Cayley's formula

The complete list of all trees on 2,3,4 labeled vertices: $2^{2-2}=1$ tree with 2 vertices, $3^{3-2}=3$ trees with 3 vertices and $4^{4-2}=16$ trees with 4 vertices.

In mathematics, Cayley's formula is a result in graph theory named after Arthur Cayley. It states that for every positive integer n, the number of trees on n labeled vertices is $n^{n-2}$.

The formula equivalently counts the number of spanning trees of a complete graph with labeled vertices (sequence A000272 in OEIS).

Proof

Many remarkable proofs of Cayley's tree formula are known.[1] One classical proof of the formula uses Kirchhoff's matrix tree theorem, a formula for the number of spanning trees in an arbitrary graph involving the determinant of a matrix. Prüfer sequences yield a bijective proof of Cayley's formula. Another bijective proof, by André Joyal, finds a one-to-one transformation between n-node trees with two distinguished nodes and maximal directed pseudoforests. A proof by double counting due to Jim Pitman counts in two different ways the number of different sequences of directed edges that can be added to an empty graph on n vertices to form from it a rooted tree; see Double counting (proof technique)#Counting trees.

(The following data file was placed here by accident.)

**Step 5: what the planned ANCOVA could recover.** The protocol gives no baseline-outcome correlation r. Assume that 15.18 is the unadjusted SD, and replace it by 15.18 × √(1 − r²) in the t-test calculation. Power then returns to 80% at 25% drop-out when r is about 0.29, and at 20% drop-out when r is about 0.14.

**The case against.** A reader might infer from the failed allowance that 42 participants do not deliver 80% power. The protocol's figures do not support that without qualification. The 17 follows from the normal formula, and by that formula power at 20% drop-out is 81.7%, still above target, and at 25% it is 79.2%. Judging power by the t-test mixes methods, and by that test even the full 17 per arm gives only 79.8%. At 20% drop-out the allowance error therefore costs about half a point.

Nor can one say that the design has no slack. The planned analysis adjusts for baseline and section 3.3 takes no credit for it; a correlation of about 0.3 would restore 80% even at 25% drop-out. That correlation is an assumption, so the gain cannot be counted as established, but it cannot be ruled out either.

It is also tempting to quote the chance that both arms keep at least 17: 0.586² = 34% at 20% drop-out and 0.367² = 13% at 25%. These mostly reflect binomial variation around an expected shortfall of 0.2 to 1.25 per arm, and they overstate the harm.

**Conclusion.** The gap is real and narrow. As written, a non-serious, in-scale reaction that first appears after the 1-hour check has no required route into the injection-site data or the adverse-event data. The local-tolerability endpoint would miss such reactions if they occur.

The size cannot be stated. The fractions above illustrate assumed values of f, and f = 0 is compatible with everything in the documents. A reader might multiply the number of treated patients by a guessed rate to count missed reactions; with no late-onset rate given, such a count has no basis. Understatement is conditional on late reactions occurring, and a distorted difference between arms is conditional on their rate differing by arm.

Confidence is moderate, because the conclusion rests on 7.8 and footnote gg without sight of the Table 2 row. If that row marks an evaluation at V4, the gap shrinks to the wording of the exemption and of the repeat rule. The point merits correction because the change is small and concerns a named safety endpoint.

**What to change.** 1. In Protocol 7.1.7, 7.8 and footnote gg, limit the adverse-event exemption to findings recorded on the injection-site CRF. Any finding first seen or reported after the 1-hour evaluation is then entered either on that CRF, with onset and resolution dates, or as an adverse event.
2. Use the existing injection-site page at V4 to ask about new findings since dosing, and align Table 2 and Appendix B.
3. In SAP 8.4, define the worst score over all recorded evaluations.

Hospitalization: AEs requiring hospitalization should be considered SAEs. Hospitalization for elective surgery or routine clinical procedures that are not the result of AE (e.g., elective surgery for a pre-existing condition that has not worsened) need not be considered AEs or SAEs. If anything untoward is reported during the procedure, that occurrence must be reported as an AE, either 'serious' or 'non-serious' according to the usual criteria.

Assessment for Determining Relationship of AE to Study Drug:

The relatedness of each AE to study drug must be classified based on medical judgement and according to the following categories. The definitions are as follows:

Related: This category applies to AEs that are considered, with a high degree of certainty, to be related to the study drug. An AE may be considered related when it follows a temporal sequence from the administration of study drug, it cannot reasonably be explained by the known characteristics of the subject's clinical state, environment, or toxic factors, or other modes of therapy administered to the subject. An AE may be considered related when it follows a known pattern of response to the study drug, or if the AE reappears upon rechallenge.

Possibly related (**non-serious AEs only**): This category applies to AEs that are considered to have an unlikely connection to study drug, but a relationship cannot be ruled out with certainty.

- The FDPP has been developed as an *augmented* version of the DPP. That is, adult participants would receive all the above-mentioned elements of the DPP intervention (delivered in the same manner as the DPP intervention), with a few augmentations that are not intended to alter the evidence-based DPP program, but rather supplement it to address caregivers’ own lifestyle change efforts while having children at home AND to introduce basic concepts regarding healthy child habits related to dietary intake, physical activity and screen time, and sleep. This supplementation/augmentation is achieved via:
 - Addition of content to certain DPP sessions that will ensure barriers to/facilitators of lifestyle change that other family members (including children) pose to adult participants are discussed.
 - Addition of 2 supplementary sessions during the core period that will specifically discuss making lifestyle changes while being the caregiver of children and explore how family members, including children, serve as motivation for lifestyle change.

History

The formula was first discovered by Carl Wilhelm Borchardt in 1860, and proved via a determinant.[2] In a short 1889 note, Cayley extended the formula in several directions, by taking into account the degrees of the vertices.[3] Although he referred to Borchardt's original paper, the name "Cayley's formula" became standard in the field.

References

1. ^ Aigner, Martin; Ziegler, Günter M. (1998). Proofs from THE BOOK. Springer-Verlag. pp. 141–146.
2. ^ Borchardt, C. W. (1860). "Über eine Interpolationsformel für eine Art Symmetrischer Functionen und über Deren Anwendung". Math. Abh. der Akademie der Wissenschaften zu Berlin: 1–20.
3. ^ Cayley, A. (1889). "A theorem on trees". Quart. J. Math 23: 376–378.